History, Evolution, and The Darwin Debate

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Why does Darwin debate persist?

January 16th, 2007 · No Comments

The Chronicle of Higher Ed has an opinion piece: Why Can’t We Discuss Intelligent Design?. Since the article is by subscription, Recursivity has posted some excerpts, below.


I’d never had a heckler before. Usually, when I’m asked to give a talk, I discuss my research on termites and the remarkable structures they build. Usually, I’m glad just to have an audience. x But what I’d learned from termites had got me thinking about broader issues, among them the question of design in biology: Why are living things built so well for the functions they perform? So I wrote a book called The Tinkerer’s Accomplice, which was my topic that day.

The trouble started almost as soon as I stepped up to the podium: intrusive “questions” and demands for “clarifications,” really intended not to illuminate but to disrupt and distract. In exasperation, I finally had to ask the heckler to give me a chance to make my argument and my audience a chance to hear it, after which he could ask all the questions he wished.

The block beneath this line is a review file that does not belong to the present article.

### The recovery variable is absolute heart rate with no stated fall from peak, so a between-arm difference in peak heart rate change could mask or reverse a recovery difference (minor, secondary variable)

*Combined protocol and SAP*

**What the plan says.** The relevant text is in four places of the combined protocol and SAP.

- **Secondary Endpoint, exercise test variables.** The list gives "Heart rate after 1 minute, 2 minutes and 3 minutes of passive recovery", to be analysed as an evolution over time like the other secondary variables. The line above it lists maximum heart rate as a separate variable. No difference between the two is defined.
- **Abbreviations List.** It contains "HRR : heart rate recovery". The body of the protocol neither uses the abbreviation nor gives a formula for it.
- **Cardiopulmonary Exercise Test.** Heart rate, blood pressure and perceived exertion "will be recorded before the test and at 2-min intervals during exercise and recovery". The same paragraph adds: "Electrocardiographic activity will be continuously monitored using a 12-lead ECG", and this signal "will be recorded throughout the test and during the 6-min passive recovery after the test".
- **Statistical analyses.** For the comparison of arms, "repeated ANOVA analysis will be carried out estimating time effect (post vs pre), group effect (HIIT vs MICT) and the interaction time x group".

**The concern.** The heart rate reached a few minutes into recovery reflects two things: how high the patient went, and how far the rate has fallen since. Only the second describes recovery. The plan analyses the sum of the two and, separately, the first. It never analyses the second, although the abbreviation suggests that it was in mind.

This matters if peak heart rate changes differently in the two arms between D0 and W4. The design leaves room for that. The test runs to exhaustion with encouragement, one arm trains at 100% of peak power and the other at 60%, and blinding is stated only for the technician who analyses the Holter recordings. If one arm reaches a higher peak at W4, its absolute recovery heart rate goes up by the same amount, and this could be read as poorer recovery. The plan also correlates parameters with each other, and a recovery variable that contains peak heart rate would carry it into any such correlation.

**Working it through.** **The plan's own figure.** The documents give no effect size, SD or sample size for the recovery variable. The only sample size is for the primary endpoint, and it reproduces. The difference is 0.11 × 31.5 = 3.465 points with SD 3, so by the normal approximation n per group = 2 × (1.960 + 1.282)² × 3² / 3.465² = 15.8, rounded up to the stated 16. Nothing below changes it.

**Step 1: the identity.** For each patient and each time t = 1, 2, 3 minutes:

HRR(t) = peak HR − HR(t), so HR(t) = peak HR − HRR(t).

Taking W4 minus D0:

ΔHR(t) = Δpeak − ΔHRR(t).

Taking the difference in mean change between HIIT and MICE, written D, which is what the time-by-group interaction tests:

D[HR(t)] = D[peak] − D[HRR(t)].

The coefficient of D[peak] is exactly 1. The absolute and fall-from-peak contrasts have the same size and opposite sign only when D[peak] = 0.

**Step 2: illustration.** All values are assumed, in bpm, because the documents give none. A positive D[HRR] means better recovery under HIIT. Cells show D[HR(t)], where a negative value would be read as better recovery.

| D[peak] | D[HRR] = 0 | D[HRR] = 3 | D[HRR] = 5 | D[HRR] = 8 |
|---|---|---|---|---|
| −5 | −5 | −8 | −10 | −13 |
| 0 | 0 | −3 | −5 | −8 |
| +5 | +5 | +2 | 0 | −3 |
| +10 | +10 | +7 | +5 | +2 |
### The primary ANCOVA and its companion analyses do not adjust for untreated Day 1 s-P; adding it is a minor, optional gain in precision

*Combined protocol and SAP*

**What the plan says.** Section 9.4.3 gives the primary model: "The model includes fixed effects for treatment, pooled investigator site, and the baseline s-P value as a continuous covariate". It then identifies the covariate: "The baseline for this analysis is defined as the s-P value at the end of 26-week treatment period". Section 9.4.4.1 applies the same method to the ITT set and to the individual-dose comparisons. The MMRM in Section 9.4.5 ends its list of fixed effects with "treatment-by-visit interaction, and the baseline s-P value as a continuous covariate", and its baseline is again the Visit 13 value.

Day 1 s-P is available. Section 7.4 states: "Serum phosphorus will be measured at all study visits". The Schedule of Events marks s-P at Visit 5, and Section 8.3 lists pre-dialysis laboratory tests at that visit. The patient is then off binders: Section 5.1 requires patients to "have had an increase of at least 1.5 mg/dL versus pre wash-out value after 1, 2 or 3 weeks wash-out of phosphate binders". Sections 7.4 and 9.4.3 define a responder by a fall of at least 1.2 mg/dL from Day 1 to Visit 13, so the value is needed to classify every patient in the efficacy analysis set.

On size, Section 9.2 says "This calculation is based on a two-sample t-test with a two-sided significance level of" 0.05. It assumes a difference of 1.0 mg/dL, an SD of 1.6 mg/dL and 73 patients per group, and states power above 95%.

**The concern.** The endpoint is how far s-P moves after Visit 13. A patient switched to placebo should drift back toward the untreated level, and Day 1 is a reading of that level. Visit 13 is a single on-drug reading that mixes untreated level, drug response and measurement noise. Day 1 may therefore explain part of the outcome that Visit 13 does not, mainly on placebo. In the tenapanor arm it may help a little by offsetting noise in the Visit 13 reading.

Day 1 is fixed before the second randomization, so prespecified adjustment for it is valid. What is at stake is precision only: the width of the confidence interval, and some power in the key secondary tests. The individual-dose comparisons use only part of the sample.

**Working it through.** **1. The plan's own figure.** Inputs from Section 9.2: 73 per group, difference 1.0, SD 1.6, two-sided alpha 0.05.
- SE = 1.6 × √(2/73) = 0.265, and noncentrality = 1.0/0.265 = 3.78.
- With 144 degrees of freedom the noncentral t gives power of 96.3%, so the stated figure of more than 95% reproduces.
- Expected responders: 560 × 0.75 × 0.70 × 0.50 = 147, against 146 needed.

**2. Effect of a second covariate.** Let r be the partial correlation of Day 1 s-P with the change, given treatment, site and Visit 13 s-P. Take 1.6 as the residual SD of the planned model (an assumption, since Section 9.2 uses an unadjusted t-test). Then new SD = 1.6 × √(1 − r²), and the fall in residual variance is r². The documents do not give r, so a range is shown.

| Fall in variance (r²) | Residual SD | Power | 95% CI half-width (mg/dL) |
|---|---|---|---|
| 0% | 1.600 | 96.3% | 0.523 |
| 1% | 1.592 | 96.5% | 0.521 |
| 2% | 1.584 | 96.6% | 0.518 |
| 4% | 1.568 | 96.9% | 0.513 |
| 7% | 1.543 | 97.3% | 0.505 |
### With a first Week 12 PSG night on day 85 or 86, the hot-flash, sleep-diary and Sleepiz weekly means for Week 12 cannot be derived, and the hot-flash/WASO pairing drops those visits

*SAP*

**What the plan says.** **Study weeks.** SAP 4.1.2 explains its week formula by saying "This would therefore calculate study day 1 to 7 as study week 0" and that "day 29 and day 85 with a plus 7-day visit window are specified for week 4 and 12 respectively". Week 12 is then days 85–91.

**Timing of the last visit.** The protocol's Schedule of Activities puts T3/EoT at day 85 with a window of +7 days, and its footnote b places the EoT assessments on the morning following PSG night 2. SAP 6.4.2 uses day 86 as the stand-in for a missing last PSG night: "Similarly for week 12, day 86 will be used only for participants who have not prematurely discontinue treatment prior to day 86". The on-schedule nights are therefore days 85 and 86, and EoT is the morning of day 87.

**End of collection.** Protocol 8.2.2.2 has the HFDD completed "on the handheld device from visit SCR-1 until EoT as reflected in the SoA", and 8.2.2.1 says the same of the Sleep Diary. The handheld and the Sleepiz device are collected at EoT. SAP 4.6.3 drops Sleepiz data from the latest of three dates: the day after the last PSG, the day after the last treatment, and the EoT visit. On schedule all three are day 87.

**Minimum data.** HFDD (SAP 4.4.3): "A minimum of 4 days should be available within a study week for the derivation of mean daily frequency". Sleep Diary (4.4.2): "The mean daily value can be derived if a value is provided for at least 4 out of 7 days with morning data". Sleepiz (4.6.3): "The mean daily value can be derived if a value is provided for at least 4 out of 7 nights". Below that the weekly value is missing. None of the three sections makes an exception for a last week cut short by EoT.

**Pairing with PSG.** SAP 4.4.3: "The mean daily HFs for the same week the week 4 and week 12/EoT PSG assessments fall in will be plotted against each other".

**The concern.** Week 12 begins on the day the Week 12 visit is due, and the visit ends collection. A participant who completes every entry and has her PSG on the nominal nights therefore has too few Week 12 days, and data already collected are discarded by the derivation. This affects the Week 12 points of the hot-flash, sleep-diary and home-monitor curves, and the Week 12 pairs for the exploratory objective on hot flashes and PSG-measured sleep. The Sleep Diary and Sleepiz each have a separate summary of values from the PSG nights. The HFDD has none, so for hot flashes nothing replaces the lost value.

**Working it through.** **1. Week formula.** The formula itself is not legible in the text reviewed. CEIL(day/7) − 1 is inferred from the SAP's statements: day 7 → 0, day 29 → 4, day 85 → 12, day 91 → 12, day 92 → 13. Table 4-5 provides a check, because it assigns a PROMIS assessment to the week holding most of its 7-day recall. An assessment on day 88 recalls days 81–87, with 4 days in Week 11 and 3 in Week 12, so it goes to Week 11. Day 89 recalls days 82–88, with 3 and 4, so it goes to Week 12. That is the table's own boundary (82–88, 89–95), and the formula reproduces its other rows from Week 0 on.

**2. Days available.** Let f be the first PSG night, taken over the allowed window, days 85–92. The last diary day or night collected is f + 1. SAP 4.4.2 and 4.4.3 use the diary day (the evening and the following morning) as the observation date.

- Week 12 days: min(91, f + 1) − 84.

From Recursivity:

Also amusing is the spectacle of independent-minded scientists’ running to college administrators or the courts for help in defining what is science and what is permissible discourse in their classroom.


Faced with all that hue and cry, I almost want to say: “Friends, intelligent design is just an idea.”


The strain’s very persistence invites the obvious question: If Darwin settled the issue once and for all, why does it keep coming back? Perhaps the fault lies with Darwin’s supporters. Rather than debate the strain on its merits, we scramble to the courts or the political ramparts to expel it from our classrooms and our students’ minds.

Tags: Evolution

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